A belief is the acceptance and faith that a statement is true. When someone is struggling with something, they are having difficulty managing a minor or major problem. Have you ever encountered a period in your life where you endeavored with your own personal judgements or principles? The Crucible by Arthur Miller is a play that starts in the year of 1692 in the town of Salem, Massachusetts, where the Salem witch trials had taken place in. The Salem witch trials were a set of various trials, prosecuting victims accused of witchcraft. These trials were caused by a group of young girls sneaking out into the forest one night to what they describe as “dance.” These trials gave people the opportunity to defend themselves against witchcraft and to accuse other people. Life for Puritans in 1692 was very restricted: they refused to show any emotion, as part of their religious beliefs. The protagonist of this play is Salem citizen, John Proctor. Throughout The Crucible, John struggles deeply within his own beliefs, creating various internal conflicts for himself. These internal dissonances help form the base and structure of this work. Many important characteristics of the play–including characters, personal or religious beliefs, etc.–take part in the relevancy of John’s struggles.
Through the context of Act Three, John struggles mostly within his beliefs and reputation. John has to make the decision whether to reveal his “secret” to the court or not. John’s “secret” affair with Abigail could permanently ruin his reputation forever; yet he decides to reveal it to save his wife Elizabeth’s reputation. John says to Danforth, “But it is a whore’s vengeance, and you must see it; I set myself entirely in your hands” (Miller 110). He is basically confessing to the affair at this point. If Elizabeth were to say that she did not know about the affair, she would be hanged. He thinks saving his wife’s life is more important than saving his own reputation, but Elizabeth says she did not know about the affair, which is a lie: she was saving his life instead of hers. Danforth asks Elizabeth angrily, “To your own knowledge, has John Proctor ever committed the crime of lechery?” and she faintly responds with a simple “No, sir” (Miller 113). This shows that she has clearly lied about knowing about the affair to save John’s reputation. Act Three is an example of how John struggles with his own acceptances and strifes, with relevancy of reputation.
Similar to Act Three, Act Four focuses more on John’s judgements and integrity. This act takes place on the morning of John Proctor’s execution. Before he is hanged, Elizabeth agrees to convince John to confess to witchcraft. Once this happens, John is tempted to confess; he says he’s already damned after his affair with Abigail, yet determined to be a good husband and father to his and Elizabeth’s unborn child, and so he struggles with those two choices. John says, “I want my life. I will have my life…I think it is honest, I think so; I am no saint” (Miller 138). He is saying that he is basically not perfect, but he still wants to live and confess to witchcraft. He then decides that he is incapable of any good, but he still sees the good inside of him, so he is okay with being hanged and ending his life. Proctor says emotionally, “I do think I see some shred of goodness in John Proctor…show honor now, show a stony heart and sink them with it” (Miller 144). This shows that John sees the good inside of him, yet still wants to show bravery and honor by being hanged. In Act Four, John is conflicted with the choices that define his probity: to confess and not be hanged or to confess and be hanged, which is quite important to the plot of this play.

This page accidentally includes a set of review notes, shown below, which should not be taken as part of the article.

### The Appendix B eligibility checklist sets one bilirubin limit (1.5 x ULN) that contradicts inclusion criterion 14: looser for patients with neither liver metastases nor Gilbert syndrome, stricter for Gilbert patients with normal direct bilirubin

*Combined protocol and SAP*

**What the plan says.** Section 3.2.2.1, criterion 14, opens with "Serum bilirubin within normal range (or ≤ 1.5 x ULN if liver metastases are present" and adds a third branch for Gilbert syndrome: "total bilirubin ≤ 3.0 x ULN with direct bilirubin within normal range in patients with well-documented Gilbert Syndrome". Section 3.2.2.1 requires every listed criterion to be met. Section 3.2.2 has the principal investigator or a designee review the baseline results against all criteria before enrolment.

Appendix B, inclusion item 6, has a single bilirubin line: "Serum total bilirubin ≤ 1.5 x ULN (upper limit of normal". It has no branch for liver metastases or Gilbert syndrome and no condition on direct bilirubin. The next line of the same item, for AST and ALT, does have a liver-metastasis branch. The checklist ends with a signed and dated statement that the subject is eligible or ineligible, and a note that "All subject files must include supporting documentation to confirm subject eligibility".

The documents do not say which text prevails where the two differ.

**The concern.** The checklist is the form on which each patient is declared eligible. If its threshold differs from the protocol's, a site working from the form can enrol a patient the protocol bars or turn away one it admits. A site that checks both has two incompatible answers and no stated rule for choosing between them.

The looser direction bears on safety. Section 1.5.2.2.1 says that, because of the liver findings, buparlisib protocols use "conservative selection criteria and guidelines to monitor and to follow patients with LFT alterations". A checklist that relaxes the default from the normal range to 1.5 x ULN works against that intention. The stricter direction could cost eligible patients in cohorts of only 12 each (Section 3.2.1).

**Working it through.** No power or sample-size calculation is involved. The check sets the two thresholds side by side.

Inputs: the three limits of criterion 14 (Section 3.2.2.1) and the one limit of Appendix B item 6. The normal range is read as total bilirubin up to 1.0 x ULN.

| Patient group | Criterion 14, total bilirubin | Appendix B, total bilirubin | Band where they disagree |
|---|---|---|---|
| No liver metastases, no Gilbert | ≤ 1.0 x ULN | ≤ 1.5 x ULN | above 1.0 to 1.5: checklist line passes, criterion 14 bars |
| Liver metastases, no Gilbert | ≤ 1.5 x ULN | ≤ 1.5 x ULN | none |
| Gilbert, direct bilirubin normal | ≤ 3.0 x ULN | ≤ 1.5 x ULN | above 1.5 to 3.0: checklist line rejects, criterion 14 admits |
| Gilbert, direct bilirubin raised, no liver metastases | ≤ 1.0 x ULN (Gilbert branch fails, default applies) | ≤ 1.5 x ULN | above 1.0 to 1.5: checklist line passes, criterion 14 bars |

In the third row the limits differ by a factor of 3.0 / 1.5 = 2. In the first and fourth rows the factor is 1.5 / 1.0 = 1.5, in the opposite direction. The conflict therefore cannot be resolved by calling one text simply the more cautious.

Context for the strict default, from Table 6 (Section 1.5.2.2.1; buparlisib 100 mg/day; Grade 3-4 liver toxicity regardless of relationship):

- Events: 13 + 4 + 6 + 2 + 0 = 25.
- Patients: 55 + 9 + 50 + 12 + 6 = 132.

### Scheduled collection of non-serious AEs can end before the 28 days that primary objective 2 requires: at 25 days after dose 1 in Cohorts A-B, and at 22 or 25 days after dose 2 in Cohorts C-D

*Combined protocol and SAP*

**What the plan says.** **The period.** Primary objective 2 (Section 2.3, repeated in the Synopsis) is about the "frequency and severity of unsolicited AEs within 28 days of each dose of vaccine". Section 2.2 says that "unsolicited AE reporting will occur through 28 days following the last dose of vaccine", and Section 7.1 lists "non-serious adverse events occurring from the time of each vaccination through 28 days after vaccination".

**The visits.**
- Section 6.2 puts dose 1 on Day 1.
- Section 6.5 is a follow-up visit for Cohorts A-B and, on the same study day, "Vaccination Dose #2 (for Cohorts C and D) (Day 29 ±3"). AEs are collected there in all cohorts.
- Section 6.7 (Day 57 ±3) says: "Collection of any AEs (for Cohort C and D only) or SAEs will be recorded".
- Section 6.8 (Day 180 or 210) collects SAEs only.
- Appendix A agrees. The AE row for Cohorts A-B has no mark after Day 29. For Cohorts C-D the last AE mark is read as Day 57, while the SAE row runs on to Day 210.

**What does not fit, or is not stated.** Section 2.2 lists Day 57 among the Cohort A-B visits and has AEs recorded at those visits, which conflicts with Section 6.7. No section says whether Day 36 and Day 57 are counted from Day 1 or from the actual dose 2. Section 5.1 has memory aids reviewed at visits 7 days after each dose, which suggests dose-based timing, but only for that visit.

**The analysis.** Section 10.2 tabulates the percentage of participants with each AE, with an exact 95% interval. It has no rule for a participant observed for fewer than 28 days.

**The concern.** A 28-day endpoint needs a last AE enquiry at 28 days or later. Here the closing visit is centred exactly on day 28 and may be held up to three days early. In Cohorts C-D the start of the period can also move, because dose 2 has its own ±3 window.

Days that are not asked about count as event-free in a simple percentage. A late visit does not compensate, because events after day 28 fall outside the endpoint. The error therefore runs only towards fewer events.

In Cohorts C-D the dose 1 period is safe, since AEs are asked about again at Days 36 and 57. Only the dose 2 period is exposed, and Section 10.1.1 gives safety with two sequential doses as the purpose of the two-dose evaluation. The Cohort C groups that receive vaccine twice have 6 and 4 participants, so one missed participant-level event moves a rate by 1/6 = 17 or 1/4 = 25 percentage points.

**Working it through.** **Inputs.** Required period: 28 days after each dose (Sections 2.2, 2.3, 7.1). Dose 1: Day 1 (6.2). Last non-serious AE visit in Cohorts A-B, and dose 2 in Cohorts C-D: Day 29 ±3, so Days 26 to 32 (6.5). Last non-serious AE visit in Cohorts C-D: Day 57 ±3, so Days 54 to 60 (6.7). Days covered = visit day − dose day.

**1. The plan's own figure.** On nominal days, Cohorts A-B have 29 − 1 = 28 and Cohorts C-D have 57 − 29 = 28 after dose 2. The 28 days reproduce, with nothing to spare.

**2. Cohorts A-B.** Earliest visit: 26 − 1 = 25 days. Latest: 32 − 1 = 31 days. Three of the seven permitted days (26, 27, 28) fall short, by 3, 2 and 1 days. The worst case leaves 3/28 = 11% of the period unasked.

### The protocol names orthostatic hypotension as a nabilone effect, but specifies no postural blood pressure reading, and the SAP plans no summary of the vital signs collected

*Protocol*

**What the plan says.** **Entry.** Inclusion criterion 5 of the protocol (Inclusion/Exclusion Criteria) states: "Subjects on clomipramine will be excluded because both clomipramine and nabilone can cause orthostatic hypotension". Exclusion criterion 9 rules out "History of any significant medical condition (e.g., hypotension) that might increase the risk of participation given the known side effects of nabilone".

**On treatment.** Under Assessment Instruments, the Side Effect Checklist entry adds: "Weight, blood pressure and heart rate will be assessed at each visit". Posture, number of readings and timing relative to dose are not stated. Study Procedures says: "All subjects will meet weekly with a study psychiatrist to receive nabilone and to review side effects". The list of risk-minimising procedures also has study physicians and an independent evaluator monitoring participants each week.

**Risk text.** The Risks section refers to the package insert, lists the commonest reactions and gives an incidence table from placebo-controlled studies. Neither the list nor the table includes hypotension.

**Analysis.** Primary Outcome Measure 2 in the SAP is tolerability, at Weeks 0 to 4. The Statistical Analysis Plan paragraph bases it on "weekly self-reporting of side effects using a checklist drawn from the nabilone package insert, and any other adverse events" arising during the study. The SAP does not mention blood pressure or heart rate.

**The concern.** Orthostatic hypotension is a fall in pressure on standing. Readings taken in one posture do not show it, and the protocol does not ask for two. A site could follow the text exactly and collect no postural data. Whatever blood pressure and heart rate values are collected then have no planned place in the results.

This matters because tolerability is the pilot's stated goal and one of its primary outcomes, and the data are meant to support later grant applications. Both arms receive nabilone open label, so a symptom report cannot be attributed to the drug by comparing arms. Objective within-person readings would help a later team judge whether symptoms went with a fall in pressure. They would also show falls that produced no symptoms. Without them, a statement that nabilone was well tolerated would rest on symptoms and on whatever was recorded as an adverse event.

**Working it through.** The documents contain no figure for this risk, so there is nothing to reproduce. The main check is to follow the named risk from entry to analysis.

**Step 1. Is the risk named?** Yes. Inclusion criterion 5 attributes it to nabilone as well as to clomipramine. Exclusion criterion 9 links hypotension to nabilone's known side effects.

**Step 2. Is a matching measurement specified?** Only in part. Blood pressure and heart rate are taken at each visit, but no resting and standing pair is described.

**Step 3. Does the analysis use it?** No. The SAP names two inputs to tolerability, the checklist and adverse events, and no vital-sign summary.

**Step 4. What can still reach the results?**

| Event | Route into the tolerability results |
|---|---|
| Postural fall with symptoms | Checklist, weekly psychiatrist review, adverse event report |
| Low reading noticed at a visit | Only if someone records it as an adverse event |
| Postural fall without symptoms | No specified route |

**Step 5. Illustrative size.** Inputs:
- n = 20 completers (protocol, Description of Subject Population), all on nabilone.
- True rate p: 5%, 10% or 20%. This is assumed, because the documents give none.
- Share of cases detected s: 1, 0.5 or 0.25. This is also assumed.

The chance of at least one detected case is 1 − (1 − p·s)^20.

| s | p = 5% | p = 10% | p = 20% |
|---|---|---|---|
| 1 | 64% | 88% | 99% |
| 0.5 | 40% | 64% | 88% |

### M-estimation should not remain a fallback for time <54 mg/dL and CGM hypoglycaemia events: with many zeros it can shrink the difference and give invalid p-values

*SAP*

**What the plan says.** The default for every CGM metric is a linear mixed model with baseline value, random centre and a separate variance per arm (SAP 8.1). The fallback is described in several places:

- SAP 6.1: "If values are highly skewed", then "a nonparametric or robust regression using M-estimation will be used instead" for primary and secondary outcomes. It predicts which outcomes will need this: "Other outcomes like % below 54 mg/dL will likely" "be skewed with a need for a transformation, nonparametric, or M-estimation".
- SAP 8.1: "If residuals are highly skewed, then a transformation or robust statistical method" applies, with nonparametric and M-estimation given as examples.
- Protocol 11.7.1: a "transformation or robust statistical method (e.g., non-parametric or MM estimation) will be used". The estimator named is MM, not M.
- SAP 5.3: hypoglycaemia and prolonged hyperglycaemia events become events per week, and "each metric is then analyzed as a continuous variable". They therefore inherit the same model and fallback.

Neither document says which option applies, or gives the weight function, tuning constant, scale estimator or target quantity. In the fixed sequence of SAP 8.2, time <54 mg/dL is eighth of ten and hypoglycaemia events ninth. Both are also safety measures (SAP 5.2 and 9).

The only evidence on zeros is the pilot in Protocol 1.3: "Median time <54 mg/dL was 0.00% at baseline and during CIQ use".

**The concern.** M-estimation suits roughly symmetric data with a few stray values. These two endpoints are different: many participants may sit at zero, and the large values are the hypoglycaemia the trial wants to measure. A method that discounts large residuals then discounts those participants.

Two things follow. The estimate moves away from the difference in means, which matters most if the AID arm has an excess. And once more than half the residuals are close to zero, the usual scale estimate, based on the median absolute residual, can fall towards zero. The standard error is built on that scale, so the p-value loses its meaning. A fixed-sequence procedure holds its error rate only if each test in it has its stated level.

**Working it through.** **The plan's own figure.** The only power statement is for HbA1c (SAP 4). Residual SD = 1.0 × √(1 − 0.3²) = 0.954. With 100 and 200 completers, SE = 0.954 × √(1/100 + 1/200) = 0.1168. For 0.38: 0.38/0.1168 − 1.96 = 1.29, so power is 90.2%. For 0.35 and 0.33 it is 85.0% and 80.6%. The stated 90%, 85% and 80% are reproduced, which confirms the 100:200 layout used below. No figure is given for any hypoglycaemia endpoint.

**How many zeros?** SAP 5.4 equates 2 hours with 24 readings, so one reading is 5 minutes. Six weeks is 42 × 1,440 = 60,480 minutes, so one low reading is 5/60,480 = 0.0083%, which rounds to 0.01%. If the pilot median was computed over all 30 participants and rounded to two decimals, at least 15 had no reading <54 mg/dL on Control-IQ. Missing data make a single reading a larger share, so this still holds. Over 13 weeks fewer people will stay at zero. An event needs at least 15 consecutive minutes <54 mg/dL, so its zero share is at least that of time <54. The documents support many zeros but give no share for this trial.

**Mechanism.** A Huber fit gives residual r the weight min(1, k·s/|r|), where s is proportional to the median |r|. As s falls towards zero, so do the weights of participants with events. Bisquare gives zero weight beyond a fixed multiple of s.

Finally, in the play overall, John seems to be struggling with his own guilt. Throughout the acts, John deals and conflicts with the guilt of having an affair with Abigail that he did not want to have. John says to Abigail, “Abby, I may think of you softly from time to time. But I will cut off my hand before I’ll ever reach for you again. Wipe it out of mind. We never touched, Abby” (Miller 23). This clearly shows that John regrets ever sleeping with Abigail and wants not only himself but Abigail to forget all about it. He wants to have a stable relationship with his wife, Elizabeth, but she just cannot trust him after what had happened. Elizabeth says to John, “You are not open with me. You saw [Abigail] with a crowd, you said” (Miller 55). Elizabeth states here that she does not think John is always open and honest with her. Because of this trust issued relationship, the guilt of that one night hangs over John’s head and will not go away, no matter how hard he tries. This is important to the plot of the play; he is struggling with the fact that he wants to be a better husband to Elizabeth, but she just cannot trust him. The overall context of the play shows how John is continuously conflicted with regret and culpability.
All through The Crucible by Arthur Miller, John is deeply conflicted with belief, integrity and guilt: deciding whether or not to end his life, save his wife, and just overall feeling guilty after holding a regrettable one-night-stand with Abigail, and attempting to gain his wife’s trust back. These struggles make a huge contribution to the overall meaning of the play, which shows their importance. The Salem witch trials made a massive mark in history, and John Proctor and his own principles and beliefs took part in making this history.